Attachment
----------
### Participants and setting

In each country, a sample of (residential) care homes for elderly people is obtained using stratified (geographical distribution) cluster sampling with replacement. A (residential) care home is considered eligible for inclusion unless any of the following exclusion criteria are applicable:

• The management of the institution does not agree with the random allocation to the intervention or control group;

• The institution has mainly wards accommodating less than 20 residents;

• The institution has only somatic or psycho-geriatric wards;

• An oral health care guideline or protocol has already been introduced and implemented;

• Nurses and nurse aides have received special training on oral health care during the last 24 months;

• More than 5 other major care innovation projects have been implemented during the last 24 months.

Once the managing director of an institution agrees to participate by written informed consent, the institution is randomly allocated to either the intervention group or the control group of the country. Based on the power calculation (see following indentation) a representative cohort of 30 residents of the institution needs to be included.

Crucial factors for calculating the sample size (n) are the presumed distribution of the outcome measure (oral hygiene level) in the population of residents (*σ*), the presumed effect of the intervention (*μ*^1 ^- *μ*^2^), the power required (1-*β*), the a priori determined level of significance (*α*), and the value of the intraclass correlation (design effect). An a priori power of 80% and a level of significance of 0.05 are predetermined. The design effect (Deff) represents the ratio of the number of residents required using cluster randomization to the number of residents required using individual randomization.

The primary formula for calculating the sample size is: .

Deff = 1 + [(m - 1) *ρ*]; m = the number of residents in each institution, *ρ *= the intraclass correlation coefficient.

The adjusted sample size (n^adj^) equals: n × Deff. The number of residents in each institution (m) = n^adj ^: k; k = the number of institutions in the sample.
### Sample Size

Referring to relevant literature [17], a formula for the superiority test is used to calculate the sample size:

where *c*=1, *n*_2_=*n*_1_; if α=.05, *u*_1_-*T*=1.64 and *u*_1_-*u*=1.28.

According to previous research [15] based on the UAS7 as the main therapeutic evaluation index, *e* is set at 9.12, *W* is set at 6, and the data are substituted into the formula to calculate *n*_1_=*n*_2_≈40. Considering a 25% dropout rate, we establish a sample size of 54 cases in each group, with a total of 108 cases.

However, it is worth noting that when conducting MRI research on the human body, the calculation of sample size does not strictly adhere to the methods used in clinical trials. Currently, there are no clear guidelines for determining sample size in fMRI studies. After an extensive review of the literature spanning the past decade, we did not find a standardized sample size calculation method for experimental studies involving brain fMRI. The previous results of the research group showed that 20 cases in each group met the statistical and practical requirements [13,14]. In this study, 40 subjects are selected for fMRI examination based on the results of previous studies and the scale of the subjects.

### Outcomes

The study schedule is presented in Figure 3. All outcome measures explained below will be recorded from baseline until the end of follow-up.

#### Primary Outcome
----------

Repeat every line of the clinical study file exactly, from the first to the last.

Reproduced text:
### Participants and setting

In each country, a sample of (residential) care homes for elderly people is obtained using stratified (geographical distribution) cluster sampling with replacement. A (residential) care home is considered eligible for inclusion unless any of the following exclusion criteria are applicable:

• The management of the institution does not agree with the random allocation to the intervention or control group;

• The institution has mainly wards accommodating less than 20 residents;

• The institution has only somatic or psycho-geriatric wards;

• An oral health care guideline or protocol has already been introduced and implemented;

• Nurses and nurse aides have received special training on oral health care during the last 24 months;

• More than 5 other major care innovation projects have been implemented during the last 24 months.

Once the managing director of an institution agrees to participate by written informed consent, the institution is randomly allocated to either the intervention group or the control group of the country. Based on the power calculation (see following indentation) a representative cohort of 30 residents of the institution needs to be included.

Crucial factors for calculating the sample size (n) are the presumed distribution of the outcome measure (oral hygiene level) in the population of residents (*σ*), the presumed effect of the intervention (*μ*^1 ^- *μ*^2^), the power required (1-*β*), the a priori determined level of significance (*α*), and the value of the intraclass correlation (design effect). An a priori power of 80% and a level of significance of 0.05 are predetermined. The design effect (Deff) represents the ratio of the number of residents required using cluster randomization to the number of residents required using individual randomization.

The primary formula for calculating the sample size is: .

Deff = 1 + [(m - 1) *ρ*]; m = the number of residents in each institution, *ρ *= the intraclass correlation coefficient.

The adjusted sample size (n^adj^) equals: n × Deff. The number of residents in each institution (m) = n^adj ^: k; k = the number of institutions in the sample.
### Sample Size

Referring to relevant literature [17], a formula for the superiority test is used to calculate the sample size:

where *c*=1, *n*_2_=*n*_1_; if α=.05, *u*_1_-*T*=1.64 and *u*_1_-*u*=1.28.

According to previous research [15] based on the UAS7 as the main therapeutic evaluation index, *e* is set at 9.12, *W* is set at 6, and the data are substituted into the formula to calculate *n*_1_=*n*_2_≈40. Considering a 25% dropout rate, we establish a sample size of 54 cases in each group, with a total of 108 cases.

However, it is worth noting that when conducting MRI research on the human body, the calculation of sample size does not strictly adhere to the methods used in clinical trials. Currently, there are no clear guidelines for determining sample size in fMRI studies. After an extensive review of the literature spanning the past decade, we did not find a standardized sample size calculation method for experimental studies involving brain fMRI. The previous results of the research group showed that 20 cases in each group met the statistical and practical requirements [13,14]. In this study, 40 subjects are selected for fMRI examination based on the results of previous studies and the scale of the subjects.

### Outcomes

The study schedule is presented in Figure 3. All outcome measures explained below will be recorded from baseline until the end of follow-up.

#### Primary Outcome